Today marks 93 years since Amelia Earhart first landed after flying across the Atlantic Ocean. The American pioneer was truly a trailblazer in the early days of aviation, and her trip from Newfoundland to South Wales in 1928 was one of her key breakthroughs.
On May 21st, 1927, the legendary Charles Lindbergh completed the first solo nonstop transatlantic flight in history after landing in Paris from New York. This Spirit of St. Louis-backed trip would send shockwaves throughout the globe, inspiring a generation of voyages.
Thus, Amy Guest, a wealthy American who lived in England, had recently purchased a trimotor plane and expressed her interest in being the first woman to fly or be flown across the Atlantic. However, she soon felt that the trip would be too hazardous. So, she offered to sponsor the program with another woman to undertake the task. Subsequently, in April 1928, Earhart received a call from Captain Hilton H. Railey, asking if she would like to fly across the ocean.
Notably, George P. Putnam was a coordinator of this project. The book publisher and publicist would end up marrying Earhart in 1931.
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A specific role
Earhart already had around 500 hours of flight time to her name. Nonetheless, she would not pilot this flight. Instead, she was the “aircraft commander.”
“This is to say that on arrival at Trepassey of the tri-motor Fokker plane “FRIENDSHIP” if any questions of policy, procedure, personnel or any other question arises the decision of Miss Amelia M. Earhart is to be final,” a letter from Mrs. Guest’s attorney stated, shared in The Sound of Wings by Mary S. Lovell, via This Day In Aviation.
“That she is to have control of the plane and of the disposal of the services of all employees as fully as if she were the owner. And further, that on arrival of the plane in London full control of the disposition of the plane and of the time and services of employees shall be hers to the same extent until and unless the owner directs otherwise.”
On her way
Earhart joined pilots Wilmer Stultz and Louis Gordon on the Fokker Friendship. The trio left Trepassey Harbor, Newfoundland, which was a British Dominion at the time, on June 17th, 1928.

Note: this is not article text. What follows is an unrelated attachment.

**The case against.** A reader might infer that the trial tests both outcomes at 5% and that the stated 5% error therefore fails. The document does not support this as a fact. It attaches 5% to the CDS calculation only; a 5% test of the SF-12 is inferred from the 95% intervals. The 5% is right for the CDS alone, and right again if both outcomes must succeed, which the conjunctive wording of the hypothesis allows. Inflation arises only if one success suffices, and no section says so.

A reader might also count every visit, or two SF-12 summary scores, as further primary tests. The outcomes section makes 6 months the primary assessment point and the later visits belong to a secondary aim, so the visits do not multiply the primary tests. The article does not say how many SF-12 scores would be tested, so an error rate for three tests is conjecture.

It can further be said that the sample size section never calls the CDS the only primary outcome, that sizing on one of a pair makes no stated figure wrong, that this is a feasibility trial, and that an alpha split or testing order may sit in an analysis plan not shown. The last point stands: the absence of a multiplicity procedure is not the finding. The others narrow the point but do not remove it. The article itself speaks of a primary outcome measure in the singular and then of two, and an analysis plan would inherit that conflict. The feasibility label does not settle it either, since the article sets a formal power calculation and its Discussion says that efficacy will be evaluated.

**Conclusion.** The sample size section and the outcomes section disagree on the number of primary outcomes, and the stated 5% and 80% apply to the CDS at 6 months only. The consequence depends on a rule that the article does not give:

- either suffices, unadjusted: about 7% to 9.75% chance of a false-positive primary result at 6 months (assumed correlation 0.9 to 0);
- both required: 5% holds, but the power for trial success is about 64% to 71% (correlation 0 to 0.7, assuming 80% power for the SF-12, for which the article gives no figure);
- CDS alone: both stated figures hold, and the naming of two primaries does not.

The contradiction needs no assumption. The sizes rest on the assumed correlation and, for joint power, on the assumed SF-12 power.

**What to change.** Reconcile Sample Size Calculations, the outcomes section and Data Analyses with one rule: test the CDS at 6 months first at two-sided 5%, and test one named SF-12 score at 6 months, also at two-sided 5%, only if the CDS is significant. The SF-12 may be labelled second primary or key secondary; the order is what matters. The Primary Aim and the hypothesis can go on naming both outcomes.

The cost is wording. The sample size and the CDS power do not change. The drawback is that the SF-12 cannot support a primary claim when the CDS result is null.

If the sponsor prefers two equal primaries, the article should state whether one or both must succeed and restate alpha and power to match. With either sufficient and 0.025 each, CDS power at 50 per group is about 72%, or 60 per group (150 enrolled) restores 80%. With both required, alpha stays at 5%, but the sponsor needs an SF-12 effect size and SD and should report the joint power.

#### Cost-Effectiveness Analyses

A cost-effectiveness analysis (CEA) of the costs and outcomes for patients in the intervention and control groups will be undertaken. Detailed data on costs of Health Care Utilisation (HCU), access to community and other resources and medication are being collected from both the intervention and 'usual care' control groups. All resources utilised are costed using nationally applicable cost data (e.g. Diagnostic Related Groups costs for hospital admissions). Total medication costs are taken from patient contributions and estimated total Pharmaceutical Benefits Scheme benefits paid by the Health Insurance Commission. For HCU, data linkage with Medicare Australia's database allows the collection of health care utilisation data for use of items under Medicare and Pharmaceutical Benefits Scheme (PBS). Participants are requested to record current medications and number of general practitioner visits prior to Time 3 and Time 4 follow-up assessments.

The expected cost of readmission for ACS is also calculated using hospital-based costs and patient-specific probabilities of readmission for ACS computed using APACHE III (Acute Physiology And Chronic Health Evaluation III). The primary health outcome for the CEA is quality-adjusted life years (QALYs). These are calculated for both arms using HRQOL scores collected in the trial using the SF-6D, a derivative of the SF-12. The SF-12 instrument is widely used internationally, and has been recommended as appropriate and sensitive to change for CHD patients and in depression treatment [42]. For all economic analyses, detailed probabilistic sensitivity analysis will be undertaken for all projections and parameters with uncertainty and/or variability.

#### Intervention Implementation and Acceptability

They landed at Pwll near Burry Port, South Wales, after 20 hours and 40 minutes. Despite being the first woman to cross the Atlantic in an aircraft, Earhart conceded that she was just luggage on the flight. She had the desire to try it again, this time at the helm.
Laying the foundations
Despite Earhart not completely content with the journey, her fame skyrocketed. After traveling to Southampton the day after landing in Wales, she received a hero’s welcome. Then, following the return to the United States, she was greeted with a ticker-tape parade with Stulz and Gordon. The three were also given a reception at the White House by US President Calvin Coolidge.
Overall, the initial hop over the pond planted the seeds for another first in aviation history. On May 20th, 1932, Earhart once again broke ground a solo flight from Harbour Grace, Newfoundland to Culmore, Northern Island that took nearly 15 hours.
Conditions were tough with this voyage, with thick clouds and ice on the wings of the aircraft. There were also mechanical difficulties after 12 hours. As a result, Earhart opted to land her Lockheed Vega in Northern Ireland rather than the initial intended destination of Paris.
Even though Earhart didn’t land in the same city that Lindbergh did five years earlier, she pioneered a new feat with this mission. She became the first woman to fly solo across the Atlantic. She also became the first person since Lindbergh to fly nonstop and alone across this ocean.
In the August of that same year, Earhart deployed her Vega again to set another record. The pilot became the first woman to fly solo on a nonstop trip across the US. She flew from Newark to Los Angeles in approximately 19 hours.
A lasting impact
Earhart would continue to influence aviation. Until her untimely death in 1937, she remained a force in the scene.
“In 1935 she completed the first solo flight from Hawaii to California. In the meantime Earhart continued to promote aviation and helped found the group, the Ninety-Nines, an organization dedicated to female aviators,” NASA shares.
“On June 1, 1937, Earhart and navigator, Fred Noonan, left Miami, Florida on an around the world flight. Earhart, Noonan and their Lockheed Electra disappeared after a stop in Lae, New Guinea on June 29, 1937. Earhart had only 7,000 miles of her trip remaining when she disappeared.”
There has been a great mystery in regard to the disappearance over the years, with notable search attempts and numerous theories over the decades. Regardless, even before her tragic disappearance, Amelia Earhart’s legacy was written in stone. She pioneered new adventures in aviation and inspired men and women alike for nearly a century.
What are your thoughts about Amelia Earhart’s flights during this critical period of aviation history? What do you make of her overall contributions to the scene over the years? Let us know what you think of the aviator and her achievements in the comment section.